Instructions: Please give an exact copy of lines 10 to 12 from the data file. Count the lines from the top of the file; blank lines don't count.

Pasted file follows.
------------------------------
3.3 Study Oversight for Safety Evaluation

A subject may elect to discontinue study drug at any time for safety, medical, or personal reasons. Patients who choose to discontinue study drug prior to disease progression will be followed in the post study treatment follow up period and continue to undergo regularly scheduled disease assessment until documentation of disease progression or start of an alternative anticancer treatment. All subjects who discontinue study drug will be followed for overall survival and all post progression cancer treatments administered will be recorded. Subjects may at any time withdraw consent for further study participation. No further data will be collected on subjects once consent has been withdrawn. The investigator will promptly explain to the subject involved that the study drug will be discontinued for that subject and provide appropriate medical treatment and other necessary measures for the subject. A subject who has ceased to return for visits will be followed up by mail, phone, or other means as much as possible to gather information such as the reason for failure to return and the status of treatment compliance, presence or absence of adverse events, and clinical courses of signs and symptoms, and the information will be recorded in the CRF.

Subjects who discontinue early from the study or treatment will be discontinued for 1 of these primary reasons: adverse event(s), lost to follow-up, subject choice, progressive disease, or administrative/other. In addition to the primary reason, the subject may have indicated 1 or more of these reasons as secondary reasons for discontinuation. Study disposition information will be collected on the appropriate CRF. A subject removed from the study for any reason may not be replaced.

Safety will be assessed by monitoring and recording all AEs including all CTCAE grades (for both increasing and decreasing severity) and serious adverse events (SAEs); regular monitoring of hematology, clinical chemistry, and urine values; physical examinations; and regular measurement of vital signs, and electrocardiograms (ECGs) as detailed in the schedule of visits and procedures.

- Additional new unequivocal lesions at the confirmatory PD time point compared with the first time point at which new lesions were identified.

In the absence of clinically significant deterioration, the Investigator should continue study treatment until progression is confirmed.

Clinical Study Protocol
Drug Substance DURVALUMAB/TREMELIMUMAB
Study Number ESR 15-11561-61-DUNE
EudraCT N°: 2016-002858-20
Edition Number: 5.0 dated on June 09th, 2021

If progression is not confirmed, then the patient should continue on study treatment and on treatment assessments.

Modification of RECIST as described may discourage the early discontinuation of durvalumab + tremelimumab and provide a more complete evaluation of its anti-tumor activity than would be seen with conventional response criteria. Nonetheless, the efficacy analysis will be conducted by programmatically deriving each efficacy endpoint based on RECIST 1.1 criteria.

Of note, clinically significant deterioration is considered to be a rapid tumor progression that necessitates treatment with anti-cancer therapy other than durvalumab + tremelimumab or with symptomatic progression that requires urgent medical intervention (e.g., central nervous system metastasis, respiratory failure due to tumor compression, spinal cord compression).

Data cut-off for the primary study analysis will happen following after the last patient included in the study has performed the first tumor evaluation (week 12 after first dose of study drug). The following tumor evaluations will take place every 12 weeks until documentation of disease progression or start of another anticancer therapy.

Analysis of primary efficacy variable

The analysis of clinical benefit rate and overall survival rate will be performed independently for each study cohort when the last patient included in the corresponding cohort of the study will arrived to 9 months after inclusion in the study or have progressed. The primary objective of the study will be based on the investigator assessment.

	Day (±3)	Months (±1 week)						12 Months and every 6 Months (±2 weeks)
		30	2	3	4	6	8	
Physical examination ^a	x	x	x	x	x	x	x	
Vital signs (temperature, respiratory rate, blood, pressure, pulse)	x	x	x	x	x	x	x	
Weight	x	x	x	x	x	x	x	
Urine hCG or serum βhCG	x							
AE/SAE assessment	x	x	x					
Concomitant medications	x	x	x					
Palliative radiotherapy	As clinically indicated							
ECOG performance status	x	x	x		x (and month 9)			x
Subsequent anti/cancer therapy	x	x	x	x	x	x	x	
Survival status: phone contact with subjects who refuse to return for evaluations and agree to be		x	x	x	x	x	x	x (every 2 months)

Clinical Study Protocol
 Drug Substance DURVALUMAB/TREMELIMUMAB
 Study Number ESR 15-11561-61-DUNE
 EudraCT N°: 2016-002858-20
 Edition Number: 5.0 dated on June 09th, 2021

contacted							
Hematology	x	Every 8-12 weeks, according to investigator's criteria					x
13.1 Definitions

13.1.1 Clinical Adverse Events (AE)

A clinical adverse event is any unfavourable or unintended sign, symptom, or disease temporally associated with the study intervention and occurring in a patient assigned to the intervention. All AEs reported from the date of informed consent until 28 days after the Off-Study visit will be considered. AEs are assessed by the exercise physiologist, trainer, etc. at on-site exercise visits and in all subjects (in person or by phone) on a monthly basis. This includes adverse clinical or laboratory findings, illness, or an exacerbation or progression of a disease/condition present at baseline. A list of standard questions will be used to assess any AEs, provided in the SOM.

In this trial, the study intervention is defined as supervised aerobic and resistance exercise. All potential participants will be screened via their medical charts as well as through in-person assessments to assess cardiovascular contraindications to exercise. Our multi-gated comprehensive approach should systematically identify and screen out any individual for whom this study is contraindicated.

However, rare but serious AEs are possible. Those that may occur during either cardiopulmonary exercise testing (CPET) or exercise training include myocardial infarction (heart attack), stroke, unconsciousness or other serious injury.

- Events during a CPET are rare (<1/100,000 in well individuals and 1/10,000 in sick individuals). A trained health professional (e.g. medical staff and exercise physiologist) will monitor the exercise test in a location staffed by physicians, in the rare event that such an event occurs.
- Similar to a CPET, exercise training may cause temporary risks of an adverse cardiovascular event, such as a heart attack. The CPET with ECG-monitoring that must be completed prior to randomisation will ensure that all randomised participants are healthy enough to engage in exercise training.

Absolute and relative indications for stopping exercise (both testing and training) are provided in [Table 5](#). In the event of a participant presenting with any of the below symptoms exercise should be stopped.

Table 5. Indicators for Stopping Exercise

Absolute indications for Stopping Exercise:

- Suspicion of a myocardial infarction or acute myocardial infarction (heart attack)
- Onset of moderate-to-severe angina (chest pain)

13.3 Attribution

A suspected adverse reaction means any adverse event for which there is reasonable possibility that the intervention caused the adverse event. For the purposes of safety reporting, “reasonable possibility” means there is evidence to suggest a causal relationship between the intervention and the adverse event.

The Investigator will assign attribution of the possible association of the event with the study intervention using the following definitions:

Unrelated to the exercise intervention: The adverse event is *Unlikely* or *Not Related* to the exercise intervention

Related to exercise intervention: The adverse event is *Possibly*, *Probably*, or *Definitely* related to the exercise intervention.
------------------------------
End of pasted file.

EudraCT N°: 2016-002858-20
Edition Number: 5.0 dated on June 09th, 2021

If progression is not confirmed, then the patient should continue on study treatment and on treatment assessments.